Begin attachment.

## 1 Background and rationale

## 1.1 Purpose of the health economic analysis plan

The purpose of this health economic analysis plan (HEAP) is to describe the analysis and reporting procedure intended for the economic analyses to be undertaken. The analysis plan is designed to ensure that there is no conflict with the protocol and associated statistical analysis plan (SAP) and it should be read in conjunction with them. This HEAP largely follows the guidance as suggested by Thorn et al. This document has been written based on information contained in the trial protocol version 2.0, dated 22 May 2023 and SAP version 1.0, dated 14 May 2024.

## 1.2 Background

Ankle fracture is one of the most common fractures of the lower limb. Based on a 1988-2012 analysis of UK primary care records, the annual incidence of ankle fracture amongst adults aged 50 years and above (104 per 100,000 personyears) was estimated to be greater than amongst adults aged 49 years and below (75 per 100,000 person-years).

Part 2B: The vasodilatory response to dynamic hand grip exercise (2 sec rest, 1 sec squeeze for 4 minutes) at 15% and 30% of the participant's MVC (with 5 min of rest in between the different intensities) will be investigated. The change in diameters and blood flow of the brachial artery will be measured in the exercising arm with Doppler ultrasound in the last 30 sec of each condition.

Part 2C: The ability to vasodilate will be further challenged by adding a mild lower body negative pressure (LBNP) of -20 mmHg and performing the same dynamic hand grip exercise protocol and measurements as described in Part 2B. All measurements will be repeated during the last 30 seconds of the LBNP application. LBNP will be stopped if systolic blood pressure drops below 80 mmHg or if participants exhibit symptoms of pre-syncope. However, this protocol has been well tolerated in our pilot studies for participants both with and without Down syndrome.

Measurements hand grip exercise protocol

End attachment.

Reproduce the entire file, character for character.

## 1 Background and rationale

## 1.1 Purpose of the health economic analysis plan

The purpose of this health economic analysis plan (HEAP) is to describe the analysis and reporting procedure intended for the economic analyses to be undertaken. The analysis plan is designed to ensure that there is no conflict with the protocol and associated statistical analysis plan (SAP) and it should be read in conjunction with them. This HEAP largely follows the guidance as suggested by Thorn et al. This document has been written based on information contained in the trial protocol version 2.0, dated 22 May 2023 and SAP version 1.0, dated 14 May 2024.

## 1.2 Background

Ankle fracture is one of the most common fractures of the lower limb. Based on a 1988-2012 analysis of UK primary care records, the annual incidence of ankle fracture amongst adults aged 50 years and above (104 per 100,000 personyears) was estimated to be greater than amongst adults aged 49 years and below (75 per 100,000 person-years).

Part 2B: The vasodilatory response to dynamic hand grip exercise (2 sec rest, 1 sec squeeze for 4 minutes) at 15% and 30% of the participant's MVC (with 5 min of rest in between the different intensities) will be investigated. The change in diameters and blood flow of the brachial artery will be measured in the exercising arm with Doppler ultrasound in the last 30 sec of each condition.

Part 2C: The ability to vasodilate will be further challenged by adding a mild lower body negative pressure (LBNP) of -20 mmHg and performing the same dynamic hand grip exercise protocol and measurements as described in Part 2B. All measurements will be repeated during the last 30 seconds of the LBNP application. LBNP will be stopped if systolic blood pressure drops below 80 mmHg or if participants exhibit symptoms of pre-syncope. However, this protocol has been well tolerated in our pilot studies for participants both with and without Down syndrome.

Measurements hand grip exercise protocol